in One of the beautiful little Isotta Grand Prix chassis carrying a semi-sports 2-seater body and a radiator of the true Aston contour, produced from sketches made by Mrs. Lionel Martin.
At this stage World War I prevented further development work, although by using the hybrid car for hack work during the four years of war much useful knowledge was gained, which showed itself when at last it was possible to think seriously of production.
With the return to peace conditions Bamford seemed to have lost interest in the project, but the ever-enthusiastic Lionel Martin sketched out a specification which was translated into actual motor car by a team of specialists comprising S. Robb, who had previously been with Coventry-Simplex in charge of engines, and E. G. Wrigley, who laid out the transmission, aided by a young draughtsman named Cecil Kimber, later to achieve fame as “Mr. M.G.” The frame was built by a northern firm, but soon modified as insufficient depth had been allowed the side members, which were found to break at the rear of the gearbox.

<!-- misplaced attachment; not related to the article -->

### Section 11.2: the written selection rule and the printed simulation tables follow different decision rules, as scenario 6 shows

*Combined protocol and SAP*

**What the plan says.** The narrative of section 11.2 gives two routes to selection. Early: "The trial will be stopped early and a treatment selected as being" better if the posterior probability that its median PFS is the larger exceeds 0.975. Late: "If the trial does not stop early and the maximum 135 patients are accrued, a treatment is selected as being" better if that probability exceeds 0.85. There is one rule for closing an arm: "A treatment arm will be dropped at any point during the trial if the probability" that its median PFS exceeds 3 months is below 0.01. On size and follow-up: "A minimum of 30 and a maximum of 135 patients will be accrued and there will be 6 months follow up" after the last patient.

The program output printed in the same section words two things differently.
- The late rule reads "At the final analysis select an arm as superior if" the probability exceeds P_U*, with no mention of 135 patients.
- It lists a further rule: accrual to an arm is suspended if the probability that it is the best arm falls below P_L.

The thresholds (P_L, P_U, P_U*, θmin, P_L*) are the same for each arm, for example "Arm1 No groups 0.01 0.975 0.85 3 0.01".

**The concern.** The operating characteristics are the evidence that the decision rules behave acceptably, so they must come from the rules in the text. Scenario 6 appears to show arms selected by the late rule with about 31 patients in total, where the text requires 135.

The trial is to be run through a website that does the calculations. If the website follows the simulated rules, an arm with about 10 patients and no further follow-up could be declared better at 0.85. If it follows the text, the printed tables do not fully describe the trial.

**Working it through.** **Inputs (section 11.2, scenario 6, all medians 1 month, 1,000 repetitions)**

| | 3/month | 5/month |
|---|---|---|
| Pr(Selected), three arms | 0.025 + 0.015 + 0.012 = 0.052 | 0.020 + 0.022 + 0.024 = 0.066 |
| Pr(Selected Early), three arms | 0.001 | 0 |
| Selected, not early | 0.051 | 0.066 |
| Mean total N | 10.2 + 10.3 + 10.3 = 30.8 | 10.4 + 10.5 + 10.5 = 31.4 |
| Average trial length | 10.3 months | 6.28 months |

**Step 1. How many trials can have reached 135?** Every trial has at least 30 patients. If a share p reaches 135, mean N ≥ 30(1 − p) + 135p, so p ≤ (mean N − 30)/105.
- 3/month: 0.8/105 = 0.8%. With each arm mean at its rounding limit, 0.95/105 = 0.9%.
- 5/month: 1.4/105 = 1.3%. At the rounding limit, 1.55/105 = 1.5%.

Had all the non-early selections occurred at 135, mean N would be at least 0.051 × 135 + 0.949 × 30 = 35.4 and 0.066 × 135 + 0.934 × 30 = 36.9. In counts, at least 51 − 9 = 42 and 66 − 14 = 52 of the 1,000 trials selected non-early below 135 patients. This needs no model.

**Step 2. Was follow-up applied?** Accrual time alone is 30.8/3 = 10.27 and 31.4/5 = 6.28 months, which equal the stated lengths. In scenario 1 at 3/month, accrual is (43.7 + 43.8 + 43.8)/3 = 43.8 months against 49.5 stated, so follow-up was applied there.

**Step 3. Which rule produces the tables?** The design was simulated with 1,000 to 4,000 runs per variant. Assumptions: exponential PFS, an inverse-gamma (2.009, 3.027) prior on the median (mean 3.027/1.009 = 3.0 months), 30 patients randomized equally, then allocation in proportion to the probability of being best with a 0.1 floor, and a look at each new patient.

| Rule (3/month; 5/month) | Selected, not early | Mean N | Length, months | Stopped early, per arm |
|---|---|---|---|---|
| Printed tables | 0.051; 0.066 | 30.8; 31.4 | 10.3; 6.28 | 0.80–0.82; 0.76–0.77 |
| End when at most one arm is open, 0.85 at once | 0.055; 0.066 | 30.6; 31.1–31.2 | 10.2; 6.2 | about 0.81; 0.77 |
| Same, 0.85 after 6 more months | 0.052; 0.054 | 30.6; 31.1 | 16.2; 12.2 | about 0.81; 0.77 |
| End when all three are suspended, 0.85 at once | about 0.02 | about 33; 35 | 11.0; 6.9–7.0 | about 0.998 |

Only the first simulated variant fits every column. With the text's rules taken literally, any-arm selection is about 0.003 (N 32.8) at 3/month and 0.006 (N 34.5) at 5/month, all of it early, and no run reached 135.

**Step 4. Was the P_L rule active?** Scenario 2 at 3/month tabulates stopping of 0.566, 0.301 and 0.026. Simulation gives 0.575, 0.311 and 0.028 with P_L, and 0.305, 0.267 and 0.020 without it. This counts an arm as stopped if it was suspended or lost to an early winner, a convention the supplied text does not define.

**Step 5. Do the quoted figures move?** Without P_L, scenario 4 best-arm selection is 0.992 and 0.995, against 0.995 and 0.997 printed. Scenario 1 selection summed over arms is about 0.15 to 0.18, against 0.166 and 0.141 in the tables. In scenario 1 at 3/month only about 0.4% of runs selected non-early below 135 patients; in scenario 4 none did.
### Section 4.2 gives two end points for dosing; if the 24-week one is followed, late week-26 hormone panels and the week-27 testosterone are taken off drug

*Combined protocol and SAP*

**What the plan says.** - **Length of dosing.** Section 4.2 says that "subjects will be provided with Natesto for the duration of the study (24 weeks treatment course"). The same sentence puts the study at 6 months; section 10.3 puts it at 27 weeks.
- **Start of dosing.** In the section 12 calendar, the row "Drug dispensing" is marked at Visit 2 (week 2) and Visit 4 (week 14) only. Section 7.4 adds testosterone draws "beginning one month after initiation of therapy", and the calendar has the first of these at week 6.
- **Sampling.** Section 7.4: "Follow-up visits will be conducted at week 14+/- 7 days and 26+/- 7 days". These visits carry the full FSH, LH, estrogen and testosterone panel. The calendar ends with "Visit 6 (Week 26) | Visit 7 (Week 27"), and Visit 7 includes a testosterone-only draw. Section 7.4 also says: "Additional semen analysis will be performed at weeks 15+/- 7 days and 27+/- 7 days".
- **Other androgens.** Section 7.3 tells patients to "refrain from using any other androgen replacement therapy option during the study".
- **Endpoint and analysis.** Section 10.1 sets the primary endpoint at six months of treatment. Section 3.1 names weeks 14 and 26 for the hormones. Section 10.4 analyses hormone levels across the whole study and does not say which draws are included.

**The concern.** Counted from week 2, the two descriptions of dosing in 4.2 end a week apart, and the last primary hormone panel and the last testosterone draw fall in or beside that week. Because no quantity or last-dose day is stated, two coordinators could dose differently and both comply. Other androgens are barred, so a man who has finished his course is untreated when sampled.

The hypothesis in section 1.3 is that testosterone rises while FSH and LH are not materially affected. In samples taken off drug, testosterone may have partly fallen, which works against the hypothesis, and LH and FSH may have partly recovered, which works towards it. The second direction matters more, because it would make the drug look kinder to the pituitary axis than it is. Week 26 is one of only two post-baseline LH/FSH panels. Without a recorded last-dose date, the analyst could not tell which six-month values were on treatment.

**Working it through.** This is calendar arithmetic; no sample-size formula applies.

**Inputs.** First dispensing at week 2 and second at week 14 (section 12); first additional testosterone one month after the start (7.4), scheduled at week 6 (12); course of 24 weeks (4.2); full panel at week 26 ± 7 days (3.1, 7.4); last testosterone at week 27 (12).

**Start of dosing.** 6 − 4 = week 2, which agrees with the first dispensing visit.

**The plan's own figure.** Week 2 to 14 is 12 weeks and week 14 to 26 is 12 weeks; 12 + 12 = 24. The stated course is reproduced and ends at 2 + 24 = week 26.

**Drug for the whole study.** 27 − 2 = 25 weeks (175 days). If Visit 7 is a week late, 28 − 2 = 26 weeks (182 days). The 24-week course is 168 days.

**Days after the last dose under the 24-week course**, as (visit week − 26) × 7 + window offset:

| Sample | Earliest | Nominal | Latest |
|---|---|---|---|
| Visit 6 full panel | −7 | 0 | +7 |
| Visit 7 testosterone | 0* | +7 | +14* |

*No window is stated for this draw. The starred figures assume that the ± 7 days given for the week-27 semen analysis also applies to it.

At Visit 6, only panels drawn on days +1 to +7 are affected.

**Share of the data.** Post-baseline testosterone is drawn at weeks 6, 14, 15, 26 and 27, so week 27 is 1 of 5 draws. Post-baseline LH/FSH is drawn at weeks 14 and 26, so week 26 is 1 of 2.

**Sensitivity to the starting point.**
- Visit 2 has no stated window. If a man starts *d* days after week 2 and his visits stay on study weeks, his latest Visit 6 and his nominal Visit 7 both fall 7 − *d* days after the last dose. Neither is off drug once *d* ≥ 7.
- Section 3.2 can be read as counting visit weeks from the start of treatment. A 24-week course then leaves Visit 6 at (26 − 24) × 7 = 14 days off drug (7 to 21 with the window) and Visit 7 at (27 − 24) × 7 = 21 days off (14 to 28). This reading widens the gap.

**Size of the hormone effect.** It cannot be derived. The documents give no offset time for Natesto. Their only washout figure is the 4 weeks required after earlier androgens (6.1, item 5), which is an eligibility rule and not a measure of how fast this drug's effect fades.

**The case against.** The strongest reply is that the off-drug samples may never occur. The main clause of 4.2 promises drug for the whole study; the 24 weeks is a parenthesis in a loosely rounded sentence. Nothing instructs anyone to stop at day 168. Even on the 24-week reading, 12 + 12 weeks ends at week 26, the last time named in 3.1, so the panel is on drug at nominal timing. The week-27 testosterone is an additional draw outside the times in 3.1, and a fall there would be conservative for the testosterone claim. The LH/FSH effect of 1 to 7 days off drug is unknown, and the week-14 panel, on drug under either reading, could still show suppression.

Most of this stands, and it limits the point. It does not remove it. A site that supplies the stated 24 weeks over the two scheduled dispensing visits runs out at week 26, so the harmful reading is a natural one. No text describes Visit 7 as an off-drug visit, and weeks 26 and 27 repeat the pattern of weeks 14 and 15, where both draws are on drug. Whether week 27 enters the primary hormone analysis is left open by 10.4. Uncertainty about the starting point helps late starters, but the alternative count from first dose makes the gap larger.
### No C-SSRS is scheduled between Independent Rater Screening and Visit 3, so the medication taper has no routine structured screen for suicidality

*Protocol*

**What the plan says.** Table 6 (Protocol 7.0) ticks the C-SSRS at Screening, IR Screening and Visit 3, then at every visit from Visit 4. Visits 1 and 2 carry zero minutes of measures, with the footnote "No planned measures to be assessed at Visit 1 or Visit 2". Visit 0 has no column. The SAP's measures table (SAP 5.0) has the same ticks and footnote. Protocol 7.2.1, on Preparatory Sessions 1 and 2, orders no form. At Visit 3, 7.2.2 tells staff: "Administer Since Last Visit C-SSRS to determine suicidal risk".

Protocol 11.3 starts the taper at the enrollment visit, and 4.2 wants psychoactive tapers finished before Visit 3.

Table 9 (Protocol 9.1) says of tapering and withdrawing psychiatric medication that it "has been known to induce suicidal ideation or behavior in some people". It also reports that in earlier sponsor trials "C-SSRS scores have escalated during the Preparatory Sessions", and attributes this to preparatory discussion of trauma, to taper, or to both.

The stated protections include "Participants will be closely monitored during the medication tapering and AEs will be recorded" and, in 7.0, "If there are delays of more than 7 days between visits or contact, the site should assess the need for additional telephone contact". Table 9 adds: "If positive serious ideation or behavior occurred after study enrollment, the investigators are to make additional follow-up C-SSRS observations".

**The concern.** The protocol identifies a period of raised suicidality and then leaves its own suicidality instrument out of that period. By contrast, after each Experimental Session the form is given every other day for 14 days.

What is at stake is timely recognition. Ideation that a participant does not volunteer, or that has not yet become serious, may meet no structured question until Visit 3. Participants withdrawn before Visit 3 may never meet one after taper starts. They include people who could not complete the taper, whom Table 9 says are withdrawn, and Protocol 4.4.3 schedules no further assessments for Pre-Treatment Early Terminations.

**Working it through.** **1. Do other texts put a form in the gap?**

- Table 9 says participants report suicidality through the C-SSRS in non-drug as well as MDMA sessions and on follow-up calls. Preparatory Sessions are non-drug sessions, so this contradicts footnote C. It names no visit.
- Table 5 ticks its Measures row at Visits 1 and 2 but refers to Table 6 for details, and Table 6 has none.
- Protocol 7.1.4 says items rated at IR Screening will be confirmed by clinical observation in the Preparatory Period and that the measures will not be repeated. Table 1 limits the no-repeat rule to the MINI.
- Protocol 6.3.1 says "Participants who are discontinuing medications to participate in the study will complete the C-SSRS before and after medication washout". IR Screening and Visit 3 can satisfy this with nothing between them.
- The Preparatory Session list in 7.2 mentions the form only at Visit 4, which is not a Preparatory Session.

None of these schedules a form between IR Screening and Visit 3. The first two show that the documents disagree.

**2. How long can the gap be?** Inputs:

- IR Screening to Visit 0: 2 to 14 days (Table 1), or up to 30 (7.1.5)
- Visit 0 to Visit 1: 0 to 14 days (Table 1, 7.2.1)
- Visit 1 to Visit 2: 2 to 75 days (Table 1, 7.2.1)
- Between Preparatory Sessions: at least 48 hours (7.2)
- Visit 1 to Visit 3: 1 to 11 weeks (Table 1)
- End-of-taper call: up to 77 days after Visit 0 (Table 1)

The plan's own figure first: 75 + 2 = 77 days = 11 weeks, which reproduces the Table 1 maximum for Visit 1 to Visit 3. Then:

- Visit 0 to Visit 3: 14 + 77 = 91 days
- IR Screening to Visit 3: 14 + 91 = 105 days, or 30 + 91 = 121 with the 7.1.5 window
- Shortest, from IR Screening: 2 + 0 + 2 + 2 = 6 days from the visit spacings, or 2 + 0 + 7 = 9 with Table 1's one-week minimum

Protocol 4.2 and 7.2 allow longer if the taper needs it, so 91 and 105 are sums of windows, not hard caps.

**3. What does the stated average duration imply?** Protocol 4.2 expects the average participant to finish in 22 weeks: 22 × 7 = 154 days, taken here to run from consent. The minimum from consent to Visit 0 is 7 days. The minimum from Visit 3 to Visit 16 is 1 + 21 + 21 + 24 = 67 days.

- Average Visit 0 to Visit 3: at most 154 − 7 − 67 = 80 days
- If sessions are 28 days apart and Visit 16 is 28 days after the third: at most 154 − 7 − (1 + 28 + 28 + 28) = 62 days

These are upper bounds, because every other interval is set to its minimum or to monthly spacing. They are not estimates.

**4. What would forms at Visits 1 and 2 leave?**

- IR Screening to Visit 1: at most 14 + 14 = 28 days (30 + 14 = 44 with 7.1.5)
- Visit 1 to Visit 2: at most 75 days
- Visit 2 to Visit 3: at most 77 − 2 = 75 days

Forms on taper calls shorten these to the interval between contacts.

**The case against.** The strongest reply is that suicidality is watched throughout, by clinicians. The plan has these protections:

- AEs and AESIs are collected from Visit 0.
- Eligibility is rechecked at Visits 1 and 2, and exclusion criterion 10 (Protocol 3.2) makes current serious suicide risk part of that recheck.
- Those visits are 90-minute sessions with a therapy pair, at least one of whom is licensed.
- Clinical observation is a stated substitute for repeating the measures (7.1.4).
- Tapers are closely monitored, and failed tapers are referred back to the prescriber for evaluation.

And so in 1920 the Aston-Martin sports touring car, as the makers described it, was formally introduced to the motoring fraternity, in whose favour it rapidly soared. The name, of course, was derived from that of its sponsor and his favourite sporting venue, the Aston Clinton Hill Club.
The car was exceedingly successful in competition, but Martin’s dream of beating up the hitherto invincible Brescia Bugatti was never realised, for he had no driver of quite the same calibre as Raymond Mays, who shone so brightly on that make. Back to the drawing office returned Robb, to emerge with blueprints of a single overhead-camshaft engine with four vertical valves per cylinder, utilising the standard s.v. bottom half.Unfortunately this power unit suffered from over-heating the valves and was anything but a success.
About this time, however, Count Zborowski and Clive Gallop, who had just finished his apprenticeship at Peugeot’s, fell in love with the little Aston and planned to persuade M. Henri, the famous Peugeot and Ballot engineer, to design a racing engine capable of beating the Brescia Bugatti. The delightful story is told of how Gallop was given a large bag of gold by Zborowski and instructed to proceed to Paris and not to return without the desired drawings. Gallop met with a cold reception. Henri, doubtless a busy man, declared that he had no time to design bits and pieces for a tin-pot little firm
of which he had hardly heard. But the Kensington envoy was not to be put off quite so easily, and produced fifty pounds in hard cash, whereupon the maestro, with a wry smile, placed his T-square across a blueprint of the Ballot 8-cylinder twin-cam, 16-valve racing engine, tore it down the centre, handing the front half to the delighted Gallop and pocketing the fifty pounds!